Many students are able to attend McNeese State University for one reason—scholarships. A recent $10,000 donation from a 1985 McNeese alumnus has changed the lives of four students by providing financial support to obtain a degree.
Paul Rainwater, a native of DeQuincy, is a former local and state government official in Louisiana and an expert in natural disaster management and recover. Rainwater, who received his Bachelor of Arts degree in government, is currently a government affairs consultant, a corporate vice president and a partner with the disaster response/recovery firm.
Rainwater knows what it’s like to struggle financially in college. His parents – Jerald and Leila Rainwater – worked hard every month to make ends meet but they managed to help support him through his first two years at McNeese until he joined ROTC, which provided financial support. He would go on to serve in the U.S. Army Reserves and Louisiana Army National Guard and retire as a U.S. Army Colonel.
So to honor the memory and sacrifice of his parents, he made this generous contribution to the McNeese Foundation to provide student scholarships at his alma mater. “I feel so blessed in my life and wanted to give back. Scholarships open up opportunities for students.”
The scholarship recipients are: Spencer Jackson, engineering senior from Lake Charles; Stacy Lyons, elementary education and art senior from Lake Charles; Chloe Pugliese, elementary education junior from Lake Charles; and Lissette Tersiev, radiologic sciences senior from Fort Polk.
Paul Rainwater, a graduate of McNeese State University, has given $10,000 in honor of his parents, Jerald and Leila Rainwater, to the McNeese Foundation to fund several student scholarships. On hand for the presentation are, from left, Spencer Jackson, engineering senior, Dr. Daryl Burckel, McNeese president, Rainwater, Stacy Lyons, elementary education and visual arts senior, Chloe Pugliese, elementary education junior, and Dr. Mitchell Adrian, McNeese provost and vice president for academic affairs and enrollment management.
Jackson works full time to help pay for his college expenses. When the TOPS program wasn’t fully funded in 2016-2017, he had to work additional hours and his grades suffered slightly. The scholarship was used to pay for his books and other related school expenses for this semester and will also allow him to focus more on his studies.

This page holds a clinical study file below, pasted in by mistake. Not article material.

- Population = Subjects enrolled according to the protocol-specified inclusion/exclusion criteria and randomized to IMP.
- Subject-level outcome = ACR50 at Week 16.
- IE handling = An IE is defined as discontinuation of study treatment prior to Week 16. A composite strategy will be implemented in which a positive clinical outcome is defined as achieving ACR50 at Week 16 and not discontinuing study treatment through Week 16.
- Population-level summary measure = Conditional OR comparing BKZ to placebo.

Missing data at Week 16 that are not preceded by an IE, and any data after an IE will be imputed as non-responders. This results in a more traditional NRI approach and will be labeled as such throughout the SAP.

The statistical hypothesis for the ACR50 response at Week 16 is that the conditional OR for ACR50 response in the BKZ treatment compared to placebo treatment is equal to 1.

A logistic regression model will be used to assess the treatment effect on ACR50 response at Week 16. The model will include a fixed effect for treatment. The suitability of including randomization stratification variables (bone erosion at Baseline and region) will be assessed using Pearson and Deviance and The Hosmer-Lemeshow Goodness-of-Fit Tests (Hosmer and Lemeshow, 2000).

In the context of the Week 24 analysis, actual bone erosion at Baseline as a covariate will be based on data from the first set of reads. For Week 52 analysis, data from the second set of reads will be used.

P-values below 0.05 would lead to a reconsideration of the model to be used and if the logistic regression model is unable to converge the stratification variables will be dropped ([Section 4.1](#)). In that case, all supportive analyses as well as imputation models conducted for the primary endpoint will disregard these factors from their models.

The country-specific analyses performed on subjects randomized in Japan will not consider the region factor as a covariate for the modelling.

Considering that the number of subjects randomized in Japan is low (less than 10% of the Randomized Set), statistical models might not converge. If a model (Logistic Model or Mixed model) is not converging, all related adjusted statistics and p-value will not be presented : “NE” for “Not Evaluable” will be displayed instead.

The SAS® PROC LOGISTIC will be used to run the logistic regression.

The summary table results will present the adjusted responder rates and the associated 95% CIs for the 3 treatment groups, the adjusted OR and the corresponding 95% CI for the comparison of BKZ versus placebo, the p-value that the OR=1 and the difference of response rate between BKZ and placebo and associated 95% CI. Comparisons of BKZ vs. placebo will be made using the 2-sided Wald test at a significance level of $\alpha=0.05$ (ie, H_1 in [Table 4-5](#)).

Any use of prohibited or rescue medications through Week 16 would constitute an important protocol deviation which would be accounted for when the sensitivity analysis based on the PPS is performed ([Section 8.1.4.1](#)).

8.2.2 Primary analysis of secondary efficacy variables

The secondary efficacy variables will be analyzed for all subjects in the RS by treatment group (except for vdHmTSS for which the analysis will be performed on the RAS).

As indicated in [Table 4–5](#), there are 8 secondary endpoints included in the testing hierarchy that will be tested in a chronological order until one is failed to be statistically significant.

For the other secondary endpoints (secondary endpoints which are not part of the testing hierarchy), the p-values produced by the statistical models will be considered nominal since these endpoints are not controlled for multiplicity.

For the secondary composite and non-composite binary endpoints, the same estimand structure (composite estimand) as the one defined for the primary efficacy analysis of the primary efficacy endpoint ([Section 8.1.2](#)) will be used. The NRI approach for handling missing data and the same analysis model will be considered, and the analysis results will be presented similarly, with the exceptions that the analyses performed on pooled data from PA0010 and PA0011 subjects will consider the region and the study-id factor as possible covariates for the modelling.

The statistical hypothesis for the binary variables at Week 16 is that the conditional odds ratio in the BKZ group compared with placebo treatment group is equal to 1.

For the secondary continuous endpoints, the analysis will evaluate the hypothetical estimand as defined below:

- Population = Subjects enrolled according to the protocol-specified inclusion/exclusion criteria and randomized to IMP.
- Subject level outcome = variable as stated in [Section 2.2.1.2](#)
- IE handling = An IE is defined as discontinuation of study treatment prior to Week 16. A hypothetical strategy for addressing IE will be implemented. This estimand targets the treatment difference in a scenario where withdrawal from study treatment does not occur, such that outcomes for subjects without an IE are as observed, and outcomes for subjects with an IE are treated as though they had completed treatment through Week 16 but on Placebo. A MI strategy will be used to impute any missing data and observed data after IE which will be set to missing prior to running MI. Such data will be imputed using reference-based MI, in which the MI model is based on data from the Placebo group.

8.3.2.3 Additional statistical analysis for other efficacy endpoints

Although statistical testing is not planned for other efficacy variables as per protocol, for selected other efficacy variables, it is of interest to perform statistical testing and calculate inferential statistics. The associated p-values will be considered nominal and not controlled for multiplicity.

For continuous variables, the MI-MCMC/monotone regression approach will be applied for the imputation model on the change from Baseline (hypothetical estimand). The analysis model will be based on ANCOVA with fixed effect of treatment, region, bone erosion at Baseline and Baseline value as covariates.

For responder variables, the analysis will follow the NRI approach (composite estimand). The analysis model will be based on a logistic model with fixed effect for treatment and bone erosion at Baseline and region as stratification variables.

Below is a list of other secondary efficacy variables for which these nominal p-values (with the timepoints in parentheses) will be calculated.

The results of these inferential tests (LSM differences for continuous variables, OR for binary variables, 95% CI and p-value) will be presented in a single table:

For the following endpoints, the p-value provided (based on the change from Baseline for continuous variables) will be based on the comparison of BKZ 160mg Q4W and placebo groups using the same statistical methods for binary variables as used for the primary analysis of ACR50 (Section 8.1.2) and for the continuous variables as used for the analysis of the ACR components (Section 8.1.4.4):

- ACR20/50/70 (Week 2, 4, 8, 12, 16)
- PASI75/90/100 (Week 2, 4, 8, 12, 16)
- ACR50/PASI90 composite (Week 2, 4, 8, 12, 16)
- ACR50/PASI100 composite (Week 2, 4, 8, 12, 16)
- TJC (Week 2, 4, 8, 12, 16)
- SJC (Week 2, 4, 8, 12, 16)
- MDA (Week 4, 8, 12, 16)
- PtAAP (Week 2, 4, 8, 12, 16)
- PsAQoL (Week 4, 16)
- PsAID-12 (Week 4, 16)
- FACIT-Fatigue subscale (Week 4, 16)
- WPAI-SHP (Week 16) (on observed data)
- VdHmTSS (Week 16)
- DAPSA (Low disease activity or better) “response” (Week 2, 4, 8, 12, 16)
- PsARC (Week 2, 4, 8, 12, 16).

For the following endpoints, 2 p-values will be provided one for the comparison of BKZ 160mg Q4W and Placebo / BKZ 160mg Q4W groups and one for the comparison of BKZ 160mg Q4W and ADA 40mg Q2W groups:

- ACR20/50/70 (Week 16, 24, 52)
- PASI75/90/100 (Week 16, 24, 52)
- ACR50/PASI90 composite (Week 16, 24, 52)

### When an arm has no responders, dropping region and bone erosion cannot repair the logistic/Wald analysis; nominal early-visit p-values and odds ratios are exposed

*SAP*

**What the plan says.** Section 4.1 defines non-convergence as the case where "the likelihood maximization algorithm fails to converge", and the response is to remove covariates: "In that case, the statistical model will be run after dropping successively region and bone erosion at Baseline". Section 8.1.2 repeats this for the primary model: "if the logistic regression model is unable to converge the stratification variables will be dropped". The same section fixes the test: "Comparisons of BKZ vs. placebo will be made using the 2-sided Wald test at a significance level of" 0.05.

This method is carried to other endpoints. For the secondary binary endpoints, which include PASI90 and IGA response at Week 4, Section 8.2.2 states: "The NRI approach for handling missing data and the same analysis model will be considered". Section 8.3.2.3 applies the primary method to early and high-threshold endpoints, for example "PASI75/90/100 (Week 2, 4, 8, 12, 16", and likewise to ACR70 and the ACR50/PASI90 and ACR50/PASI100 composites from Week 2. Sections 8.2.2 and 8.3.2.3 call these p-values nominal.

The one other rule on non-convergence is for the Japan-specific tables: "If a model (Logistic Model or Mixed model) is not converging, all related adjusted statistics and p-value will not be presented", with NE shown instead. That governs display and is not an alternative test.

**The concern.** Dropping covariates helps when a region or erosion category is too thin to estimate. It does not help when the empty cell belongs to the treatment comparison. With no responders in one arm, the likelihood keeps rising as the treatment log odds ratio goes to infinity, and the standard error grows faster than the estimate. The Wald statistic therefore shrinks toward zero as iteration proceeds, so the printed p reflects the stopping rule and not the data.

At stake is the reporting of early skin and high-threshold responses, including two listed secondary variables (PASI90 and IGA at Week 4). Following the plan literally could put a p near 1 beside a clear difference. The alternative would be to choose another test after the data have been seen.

“I am not sure if Mr. Rainwater truly understands the impact this scholarship has made on my life and the level of emotion I had when I first received the email about my award. . . One day, I hope to be able to do the same thing that he did for me,” says Jackson.
Lyons is a wife and mother to four special needs children. She transferred from Sowela Technical Community College and plans to graduate next spring. But those plans were almost derailed because of her husband’s recent health issues and the lack of income to continue this semester.
“When I was notified about receiving this scholarship, everything changed because it helped me financially in many ways. For example, I am able to work less at my job this semester to focus on classroom observations and completing art projects. I was able to afford my books and my supplies this semester and in the spring,” explains Lyons. “I want to thank Mr. Paul Rainwater. . . I will graduate next spring without a huge financial burden.”
Pugliese says this scholarship allows her to continue pursuing her bachelor’s degree in education without frantically stressing over how she’ll make ends meet.
“When I received word that I had been chosen as a recipient of this scholarship, my jaw dropped. I was in awe of Mr. Rainwater’s generosity and thoughtfulness. There were many times growing up that college was just a wishful thought of mine. I didn’t think attending would actually be an option due to financial reasons. However, scholarships such as this one are what have turned that wishful thinking into a reality,” adds Pugliese.
Paul Rainwater, a graduate of McNeese State University, has given $10,000 in honor of his parents, Jerald and Leila Rainwater, to the McNeese Foundation to fund several student scholarships. On hand for the presentation are, from left, Rainwater, Lissette Tersiev, radiologic sciences seniorfrom Fort Polk, and Dr. Daryl Burckel, McNeese president.
Tersiev commutes to McNeese from Fort Polk, where her husband is stationed. Her attention and time are often wrapped up with school, work or the commute and this is financially tough for her family.
“But I constantly remind myself that my hard work will one day pay off. Having been awarded this scholarship has reinforced that belief,” says Tersiev. “The monetary value of the scholarship alone is probably the first thing any recipient would think about. Of course, it is a big help especially now that I do not have to apply for another loan to help pay for my school expenses. However, the real treasure in receiving a scholarship is the validation and reinforcement it provides. It has rewarded me for the work I have accomplished so far and it is an encouragement to continue no matter how difficult it can be. Mr. Rainwater’s scholarship has given me more drive, focus and determination to reach my goals.”
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